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type_let: be more careful generalizing parts of the pattern #2317

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commented Mar 12, 2019

This fixes a bug noticed when trying to build merlin on 4.08: bindings to polymorphic record fields introduced by lets of expansive expressions are not polymorphic anymore (they were in 4.07).
See the example added by the first commit.

In #1748, we removed some calls to generalize from type_pat, assuming that they were needed only for the check that followed in the next few lines. Indeed, the variables would get generalized later from type_cases, so there is no need to generalize then and there.

However, in the case of a let, since we're first typing the pattern and then the expression, we might end up calling generalize_expansive on that binding before calling generalize, which will then do nothing.

The issue could be fix by reintroducing the call to generalize in type_pat, but that felt a bit weird. Also, it didn't answer the question: why is generalize_expansive called on the type of the pattern variable? Question which can also be read as: "why is generalize_expansive called on every subpattern?".

As a result, the patch proposed here ends up "cleaning up" the generalization story inside type_let in a way that is very similar to #1745 (the subtleties come from the fact that the binding might be recursive).

And then some tests (the first two real tests of testsuite/tests/typing-warnings/application.ml) started failing, because the toplevel/expect_test has some special handling of let _ =, and so some plumbing was added to make sure the type which is printed is still generic (search for "if toplevel").

@trefis trefis changed the title Fix poly rec pattern type_let: be more careful generalizing parts of the pattern Mar 12, 2019

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commented Mar 13, 2019

When reading this PR description and code I was very confused as to why the interactive toplevel would need special a type-checking path. By toplevel you actually mean "at the toplevel of a module", or said otherwise "as a structure item rather than local let..in", which makes much more sense. The reason why we cannot see where ~toplevel:true is set in the diff is that the rest of the type-checker plumbing would already pass this flag around, for other reasons.

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commented Mar 13, 2019

No, I really mean the toplevel as in "REPL", and it does because of this: https://github.com/ocaml/ocaml/blob/trunk/toplevel/toploop.ml#L286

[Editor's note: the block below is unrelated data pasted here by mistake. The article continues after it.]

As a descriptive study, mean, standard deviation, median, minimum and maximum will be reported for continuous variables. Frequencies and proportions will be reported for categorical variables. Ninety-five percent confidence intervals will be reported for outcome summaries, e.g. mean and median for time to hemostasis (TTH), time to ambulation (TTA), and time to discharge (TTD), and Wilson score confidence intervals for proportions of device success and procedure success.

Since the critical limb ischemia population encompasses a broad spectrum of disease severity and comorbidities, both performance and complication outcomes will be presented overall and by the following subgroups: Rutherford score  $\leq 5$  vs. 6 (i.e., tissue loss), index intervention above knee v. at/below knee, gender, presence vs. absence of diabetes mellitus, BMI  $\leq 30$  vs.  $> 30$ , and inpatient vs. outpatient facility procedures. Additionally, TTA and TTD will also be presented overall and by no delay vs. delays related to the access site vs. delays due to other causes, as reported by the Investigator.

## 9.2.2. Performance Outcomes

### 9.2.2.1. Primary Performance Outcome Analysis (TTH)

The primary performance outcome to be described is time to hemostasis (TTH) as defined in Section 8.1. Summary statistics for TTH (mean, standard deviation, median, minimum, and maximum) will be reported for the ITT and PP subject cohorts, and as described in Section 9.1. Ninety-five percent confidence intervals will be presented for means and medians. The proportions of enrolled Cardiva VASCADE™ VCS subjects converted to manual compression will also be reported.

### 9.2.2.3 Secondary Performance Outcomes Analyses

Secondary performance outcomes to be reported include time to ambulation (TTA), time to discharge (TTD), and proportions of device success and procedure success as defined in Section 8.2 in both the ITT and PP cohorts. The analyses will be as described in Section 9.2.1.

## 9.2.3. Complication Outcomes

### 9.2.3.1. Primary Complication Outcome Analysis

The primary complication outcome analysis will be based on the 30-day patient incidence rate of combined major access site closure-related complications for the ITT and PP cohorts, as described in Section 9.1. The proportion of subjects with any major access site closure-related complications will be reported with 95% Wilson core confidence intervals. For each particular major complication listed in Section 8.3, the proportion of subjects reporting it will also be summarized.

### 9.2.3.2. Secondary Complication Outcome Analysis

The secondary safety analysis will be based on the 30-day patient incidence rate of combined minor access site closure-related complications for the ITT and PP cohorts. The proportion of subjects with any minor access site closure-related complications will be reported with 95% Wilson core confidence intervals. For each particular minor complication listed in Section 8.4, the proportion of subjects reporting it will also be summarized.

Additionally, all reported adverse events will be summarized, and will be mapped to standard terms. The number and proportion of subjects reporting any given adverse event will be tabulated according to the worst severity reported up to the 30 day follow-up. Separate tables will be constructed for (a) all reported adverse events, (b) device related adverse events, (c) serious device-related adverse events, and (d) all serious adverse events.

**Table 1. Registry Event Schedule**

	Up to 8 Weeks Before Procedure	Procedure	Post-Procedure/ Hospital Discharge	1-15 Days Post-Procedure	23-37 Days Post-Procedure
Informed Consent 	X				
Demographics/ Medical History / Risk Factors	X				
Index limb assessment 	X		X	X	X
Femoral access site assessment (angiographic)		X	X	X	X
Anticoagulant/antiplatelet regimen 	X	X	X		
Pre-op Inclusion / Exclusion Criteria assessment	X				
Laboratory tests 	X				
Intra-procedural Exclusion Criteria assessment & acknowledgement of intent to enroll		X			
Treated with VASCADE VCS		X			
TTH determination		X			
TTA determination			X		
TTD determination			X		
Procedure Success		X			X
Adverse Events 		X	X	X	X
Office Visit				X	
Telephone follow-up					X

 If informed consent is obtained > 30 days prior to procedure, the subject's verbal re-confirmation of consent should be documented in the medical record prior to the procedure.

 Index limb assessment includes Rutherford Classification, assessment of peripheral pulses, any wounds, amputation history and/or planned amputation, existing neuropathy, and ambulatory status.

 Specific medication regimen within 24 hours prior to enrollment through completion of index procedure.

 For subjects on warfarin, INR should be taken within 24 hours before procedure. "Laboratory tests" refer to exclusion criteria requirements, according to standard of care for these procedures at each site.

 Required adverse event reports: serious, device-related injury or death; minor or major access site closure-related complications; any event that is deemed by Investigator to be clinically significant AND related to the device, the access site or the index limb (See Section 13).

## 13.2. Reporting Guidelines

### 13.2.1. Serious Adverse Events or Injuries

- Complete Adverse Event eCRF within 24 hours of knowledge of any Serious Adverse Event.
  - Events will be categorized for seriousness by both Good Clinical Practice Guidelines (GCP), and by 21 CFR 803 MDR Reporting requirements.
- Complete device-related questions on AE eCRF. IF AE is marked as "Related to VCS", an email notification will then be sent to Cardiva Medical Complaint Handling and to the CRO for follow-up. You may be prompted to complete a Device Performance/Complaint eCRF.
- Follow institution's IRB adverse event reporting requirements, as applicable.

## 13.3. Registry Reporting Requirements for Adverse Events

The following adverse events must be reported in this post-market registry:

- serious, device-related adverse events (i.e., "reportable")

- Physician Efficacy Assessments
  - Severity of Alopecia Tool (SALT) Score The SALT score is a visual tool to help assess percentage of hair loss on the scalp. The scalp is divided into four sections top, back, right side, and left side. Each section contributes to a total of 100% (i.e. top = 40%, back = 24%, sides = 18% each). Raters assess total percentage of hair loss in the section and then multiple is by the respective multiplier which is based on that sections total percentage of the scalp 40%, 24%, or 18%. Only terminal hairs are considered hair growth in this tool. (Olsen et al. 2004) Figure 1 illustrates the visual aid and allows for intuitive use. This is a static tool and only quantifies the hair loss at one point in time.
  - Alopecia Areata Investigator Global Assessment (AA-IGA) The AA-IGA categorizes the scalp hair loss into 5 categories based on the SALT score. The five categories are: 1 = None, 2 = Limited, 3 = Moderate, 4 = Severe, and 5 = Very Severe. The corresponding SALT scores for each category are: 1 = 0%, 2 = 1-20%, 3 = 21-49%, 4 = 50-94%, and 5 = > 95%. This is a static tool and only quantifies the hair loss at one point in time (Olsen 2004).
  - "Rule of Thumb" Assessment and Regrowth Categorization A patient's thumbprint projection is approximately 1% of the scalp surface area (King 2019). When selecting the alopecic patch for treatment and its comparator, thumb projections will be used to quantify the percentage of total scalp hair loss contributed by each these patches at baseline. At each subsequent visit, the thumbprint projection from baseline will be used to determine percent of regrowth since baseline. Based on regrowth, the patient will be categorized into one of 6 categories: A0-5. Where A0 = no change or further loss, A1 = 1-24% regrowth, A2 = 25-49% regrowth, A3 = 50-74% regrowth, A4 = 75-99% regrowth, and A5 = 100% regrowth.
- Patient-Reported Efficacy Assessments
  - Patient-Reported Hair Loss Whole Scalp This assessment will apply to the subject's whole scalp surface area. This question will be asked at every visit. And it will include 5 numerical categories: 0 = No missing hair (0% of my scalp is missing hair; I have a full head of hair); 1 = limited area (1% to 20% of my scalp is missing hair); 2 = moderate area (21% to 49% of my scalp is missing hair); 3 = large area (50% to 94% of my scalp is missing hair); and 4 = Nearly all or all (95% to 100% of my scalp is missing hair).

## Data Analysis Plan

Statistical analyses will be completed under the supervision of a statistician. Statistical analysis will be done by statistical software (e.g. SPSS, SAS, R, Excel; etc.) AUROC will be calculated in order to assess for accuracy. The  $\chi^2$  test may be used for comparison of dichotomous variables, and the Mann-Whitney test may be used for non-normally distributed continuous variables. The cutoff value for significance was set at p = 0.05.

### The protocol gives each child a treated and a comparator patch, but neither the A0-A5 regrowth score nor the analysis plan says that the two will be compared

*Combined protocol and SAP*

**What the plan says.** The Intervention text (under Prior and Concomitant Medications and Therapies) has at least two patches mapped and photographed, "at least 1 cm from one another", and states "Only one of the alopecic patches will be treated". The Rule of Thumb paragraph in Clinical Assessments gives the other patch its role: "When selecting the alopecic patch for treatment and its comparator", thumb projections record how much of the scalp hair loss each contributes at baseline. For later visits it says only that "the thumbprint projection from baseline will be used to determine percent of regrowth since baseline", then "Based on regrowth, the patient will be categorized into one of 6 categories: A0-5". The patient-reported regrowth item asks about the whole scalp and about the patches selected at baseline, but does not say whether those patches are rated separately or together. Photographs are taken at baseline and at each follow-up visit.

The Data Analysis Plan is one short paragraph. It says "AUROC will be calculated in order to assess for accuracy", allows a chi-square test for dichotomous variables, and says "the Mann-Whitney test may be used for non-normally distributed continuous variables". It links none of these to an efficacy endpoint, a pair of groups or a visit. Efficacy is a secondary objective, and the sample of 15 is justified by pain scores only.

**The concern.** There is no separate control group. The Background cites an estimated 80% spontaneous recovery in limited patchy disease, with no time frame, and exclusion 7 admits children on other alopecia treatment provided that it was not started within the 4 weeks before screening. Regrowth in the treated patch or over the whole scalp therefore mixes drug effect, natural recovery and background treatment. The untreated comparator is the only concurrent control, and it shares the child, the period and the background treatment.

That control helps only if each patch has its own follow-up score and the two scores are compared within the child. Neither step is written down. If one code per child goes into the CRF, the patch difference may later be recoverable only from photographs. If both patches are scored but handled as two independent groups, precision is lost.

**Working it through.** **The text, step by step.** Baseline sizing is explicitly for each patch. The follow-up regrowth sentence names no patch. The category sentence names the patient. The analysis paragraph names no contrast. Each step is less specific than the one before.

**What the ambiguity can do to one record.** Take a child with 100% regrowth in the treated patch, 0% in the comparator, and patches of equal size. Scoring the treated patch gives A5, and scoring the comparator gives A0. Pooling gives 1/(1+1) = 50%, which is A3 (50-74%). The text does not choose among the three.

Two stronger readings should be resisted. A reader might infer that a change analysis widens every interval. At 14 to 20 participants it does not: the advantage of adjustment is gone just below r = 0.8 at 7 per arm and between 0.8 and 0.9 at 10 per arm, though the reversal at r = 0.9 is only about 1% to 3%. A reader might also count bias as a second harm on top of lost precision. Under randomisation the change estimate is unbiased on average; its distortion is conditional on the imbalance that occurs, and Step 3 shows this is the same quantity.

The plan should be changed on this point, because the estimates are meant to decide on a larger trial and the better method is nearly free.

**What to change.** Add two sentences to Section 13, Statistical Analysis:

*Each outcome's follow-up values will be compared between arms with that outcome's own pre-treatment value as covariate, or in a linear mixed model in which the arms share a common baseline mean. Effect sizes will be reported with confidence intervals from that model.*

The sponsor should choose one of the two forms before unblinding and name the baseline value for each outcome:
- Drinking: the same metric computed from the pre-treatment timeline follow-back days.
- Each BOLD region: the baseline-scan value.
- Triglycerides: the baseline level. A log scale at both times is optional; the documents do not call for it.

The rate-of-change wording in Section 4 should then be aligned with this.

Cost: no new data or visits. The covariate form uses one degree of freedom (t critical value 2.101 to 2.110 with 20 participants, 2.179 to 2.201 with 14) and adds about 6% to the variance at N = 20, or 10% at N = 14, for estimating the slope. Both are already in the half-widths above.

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commented Mar 13, 2019

Btw: I could move the changes related to the toplevel to a separate commit @gasche, it would probably produce a nicer history.

Also, I don't think I said it explicitly, but I think this should go in 4.08.

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commented Mar 15, 2019

Note: @lpw25 and I looked at this/decided on the fix together, so he can't really be a reviewer of this PR.
I think either @gasche or @garrigue will have to look at this.

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commented Mar 15, 2019

I don't feel qualified to review this PR. One person that I think would have useful things to say about this is François @fpottier Pottier (I remember discussing generalization of patterns with him, for example during Jonathan Protzenko's M2 internship), but given that he is not involved in the nitty-gritty details of the implementation that may require a bit more high-level presentation of the situation. (And I don't know if he would be interested.)

@trefis trefis requested a review from garrigue Mar 15, 2019

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commented Mar 15, 2019

Ok, I'll look at this next week.

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commented Mar 18, 2019

I'm not sure I understand your argument for not reverting to the previous behavior of iterating on all pattern types, rather than just types associated to pattern variables (I think I had missed this change).
The cost of this iteration is essentially amortized, so I don't see it introducing a significant overhead.
Moreover, remember that for many manipulations on types, it is essential that the levels go down inside the type, so preserving this invariant in patterns has some value in itself.

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commented Mar 19, 2019

I'm not sure I understand your argument for not reverting to the previous behavior of iterating on all pattern types

I'm not sure what you're referring to. If you are saying I should revert #1745, then there is some misunderstanding, because that is not the source of the issue here.

The issue manifested when we removed this line and the one that follows it, and is IMO due to this line that I remove in the present PR.
I believe the question I asked in my first message still stands: why are we calling generalize_expansive on subpatterns? While I can understand why we call it on the top one, calling it on subpatterns seems wrong.


To explain again why #1745 was needed, and why I think this PR has the right approach, let me start by reacting to:

Moreover, remember that for many manipulations on types, it is essential that the levels go down inside the type, so preserving this invariant in patterns has some value in itself.

That is correct. However I believe it is expected that people fetching types from cmt files will call correct_levels before doing any manipulation of these types.

Indeed, while I'm not sure whether the invariant you stated was already violated for patterns (though I'd guess it was), I can say it definitely is for expressions, take this example:

type 'a t = { x: 'a list }

let l = { x = [] }.x

If you look at the type of [], then you can see it is:

exp_type =
 {Types.desc =
   Types.Tconstr (Path.Pident list/9,
    [{Types.desc =
       Types.Tlink